As plant-mycorrhizal interactions are known to be context dependent, a better understanding of the conditions in which mycorrhizal fungi are beneficial to grapevine growth will help to inform vineyard management strategies aimed at incorporating biological inputs and improving agricultural sustainability. In a field experiment at WSU-Irrigated Agricultural Research and Extension Center (IAREC), I propose to test the growth response of two wine grape varieties (Merlot and Chardonnay) to arbuscular mycorrhizal fungi (AMF) under different phosphorous (P) conditions in a randomized complete block design with the following treatments: AMF+P, AMF-P, -P, and +P. Data will be collected on plant growth, leaf and soil nutrients, and mycorrhizal colonization of roots to determine the conditions in which mycorrhizal inoculations are most beneficial to wine grape production. I hypothesize that AMF will improve growth and leaf nutrient content in both grape varieties and that benefits of AMF will be highest in the low P treatment. This proposal addresses BIOAg priorities aimed at developing biologically-intensive management strategies that are renewable, non-polluting, and mutually beneficial to farmers and society. This study will also provide valuable research and training opportunities for a Master’s student at WSU Tri-Cities.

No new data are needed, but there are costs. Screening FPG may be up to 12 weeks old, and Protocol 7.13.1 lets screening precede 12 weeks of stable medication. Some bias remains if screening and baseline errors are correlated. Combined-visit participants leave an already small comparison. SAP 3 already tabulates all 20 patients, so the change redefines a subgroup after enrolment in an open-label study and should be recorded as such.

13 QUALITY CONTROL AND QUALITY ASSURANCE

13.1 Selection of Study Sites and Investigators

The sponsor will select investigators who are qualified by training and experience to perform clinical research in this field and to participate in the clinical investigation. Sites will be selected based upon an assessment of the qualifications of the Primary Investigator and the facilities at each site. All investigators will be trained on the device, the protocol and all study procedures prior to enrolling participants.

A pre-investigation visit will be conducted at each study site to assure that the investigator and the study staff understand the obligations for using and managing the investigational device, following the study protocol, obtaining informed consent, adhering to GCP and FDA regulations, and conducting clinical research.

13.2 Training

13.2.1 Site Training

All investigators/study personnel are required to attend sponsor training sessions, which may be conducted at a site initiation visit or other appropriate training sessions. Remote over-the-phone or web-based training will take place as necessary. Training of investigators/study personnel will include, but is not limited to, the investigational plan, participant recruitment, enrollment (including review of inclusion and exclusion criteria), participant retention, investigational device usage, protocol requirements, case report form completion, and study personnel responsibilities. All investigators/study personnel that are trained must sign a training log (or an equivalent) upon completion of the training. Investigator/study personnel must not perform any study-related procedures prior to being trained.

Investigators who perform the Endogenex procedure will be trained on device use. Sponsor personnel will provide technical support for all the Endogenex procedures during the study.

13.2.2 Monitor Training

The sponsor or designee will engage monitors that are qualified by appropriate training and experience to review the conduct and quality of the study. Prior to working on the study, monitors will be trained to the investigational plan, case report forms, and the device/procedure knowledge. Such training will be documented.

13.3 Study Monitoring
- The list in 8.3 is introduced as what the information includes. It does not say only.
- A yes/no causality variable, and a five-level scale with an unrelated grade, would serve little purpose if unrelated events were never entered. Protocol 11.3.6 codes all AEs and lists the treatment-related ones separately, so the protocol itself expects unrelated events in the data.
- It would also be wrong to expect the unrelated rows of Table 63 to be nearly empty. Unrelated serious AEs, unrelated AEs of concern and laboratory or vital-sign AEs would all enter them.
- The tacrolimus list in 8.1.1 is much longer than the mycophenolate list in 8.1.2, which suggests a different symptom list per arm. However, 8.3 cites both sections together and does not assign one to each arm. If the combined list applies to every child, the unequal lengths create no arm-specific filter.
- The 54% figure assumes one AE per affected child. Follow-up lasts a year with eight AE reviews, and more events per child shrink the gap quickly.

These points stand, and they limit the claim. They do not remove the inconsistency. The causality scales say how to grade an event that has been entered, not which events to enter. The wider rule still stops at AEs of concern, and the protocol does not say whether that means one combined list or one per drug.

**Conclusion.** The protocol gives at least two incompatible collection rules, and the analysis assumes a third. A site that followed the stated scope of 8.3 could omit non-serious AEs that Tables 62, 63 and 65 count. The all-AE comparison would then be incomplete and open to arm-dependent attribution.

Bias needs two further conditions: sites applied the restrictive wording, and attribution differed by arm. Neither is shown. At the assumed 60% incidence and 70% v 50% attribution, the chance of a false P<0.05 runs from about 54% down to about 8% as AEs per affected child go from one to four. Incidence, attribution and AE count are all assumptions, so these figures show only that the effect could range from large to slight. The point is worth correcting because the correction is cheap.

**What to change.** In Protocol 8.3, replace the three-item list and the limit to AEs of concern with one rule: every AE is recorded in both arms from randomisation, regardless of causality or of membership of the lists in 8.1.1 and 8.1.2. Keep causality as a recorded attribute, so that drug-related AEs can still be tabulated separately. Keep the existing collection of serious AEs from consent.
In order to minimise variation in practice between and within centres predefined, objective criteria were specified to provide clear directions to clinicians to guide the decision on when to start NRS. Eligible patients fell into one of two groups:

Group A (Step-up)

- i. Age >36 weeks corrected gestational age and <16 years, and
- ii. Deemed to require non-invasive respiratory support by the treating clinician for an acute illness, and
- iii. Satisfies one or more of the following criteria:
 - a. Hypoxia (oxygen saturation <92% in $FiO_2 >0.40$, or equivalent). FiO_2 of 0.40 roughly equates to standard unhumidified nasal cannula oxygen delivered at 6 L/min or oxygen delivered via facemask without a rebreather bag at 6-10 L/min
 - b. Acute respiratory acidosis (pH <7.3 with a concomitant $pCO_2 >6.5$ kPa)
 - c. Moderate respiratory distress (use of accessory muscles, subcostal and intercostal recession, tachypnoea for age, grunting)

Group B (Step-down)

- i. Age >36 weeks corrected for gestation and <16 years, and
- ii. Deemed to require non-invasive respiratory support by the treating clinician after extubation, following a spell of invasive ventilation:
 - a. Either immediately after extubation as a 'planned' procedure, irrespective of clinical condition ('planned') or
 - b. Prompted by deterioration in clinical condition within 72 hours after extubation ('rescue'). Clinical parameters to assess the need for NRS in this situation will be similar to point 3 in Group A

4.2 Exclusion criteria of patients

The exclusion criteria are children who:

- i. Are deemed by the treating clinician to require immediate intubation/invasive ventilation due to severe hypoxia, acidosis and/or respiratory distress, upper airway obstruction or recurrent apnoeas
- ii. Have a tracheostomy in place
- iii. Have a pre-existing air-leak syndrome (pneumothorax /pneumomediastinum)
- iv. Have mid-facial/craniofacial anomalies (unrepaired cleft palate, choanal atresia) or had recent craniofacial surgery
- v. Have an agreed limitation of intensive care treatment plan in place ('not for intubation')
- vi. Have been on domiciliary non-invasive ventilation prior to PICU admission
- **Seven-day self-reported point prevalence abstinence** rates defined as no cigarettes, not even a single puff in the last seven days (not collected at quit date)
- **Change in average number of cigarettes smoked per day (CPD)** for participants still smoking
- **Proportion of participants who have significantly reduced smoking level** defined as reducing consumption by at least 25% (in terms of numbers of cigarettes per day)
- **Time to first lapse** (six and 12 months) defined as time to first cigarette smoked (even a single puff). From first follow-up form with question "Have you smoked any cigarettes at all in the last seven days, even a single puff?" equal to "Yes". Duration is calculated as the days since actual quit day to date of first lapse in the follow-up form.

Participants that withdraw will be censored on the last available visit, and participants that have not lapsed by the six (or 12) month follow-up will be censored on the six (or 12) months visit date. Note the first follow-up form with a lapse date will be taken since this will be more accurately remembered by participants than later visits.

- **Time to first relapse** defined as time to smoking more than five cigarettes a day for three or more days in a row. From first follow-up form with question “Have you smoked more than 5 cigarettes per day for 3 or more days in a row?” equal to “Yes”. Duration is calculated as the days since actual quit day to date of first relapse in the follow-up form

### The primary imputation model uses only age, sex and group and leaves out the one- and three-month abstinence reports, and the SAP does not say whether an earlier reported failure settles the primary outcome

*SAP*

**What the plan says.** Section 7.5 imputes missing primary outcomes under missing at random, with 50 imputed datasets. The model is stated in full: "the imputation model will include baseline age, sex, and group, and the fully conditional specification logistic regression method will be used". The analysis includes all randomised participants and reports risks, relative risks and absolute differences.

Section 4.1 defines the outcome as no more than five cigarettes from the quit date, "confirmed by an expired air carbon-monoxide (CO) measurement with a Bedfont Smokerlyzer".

- Principal Investigator(s): Cheeke, T.
- Investigator(s): Moyer, M.
- Grant Amount: $39976
- [The Daily Evergreen] WSU Tri-Cities researchers use fungi to replace chemical fertilizers
- [WSU Insider] Wine and fungi: The perfect pairing, news article on my wine grape research
- [Pacific Northwest Ag Network] Wave Minute: Relationship Between Wine Health And Soil Health, Radio story highlighting my wine grape research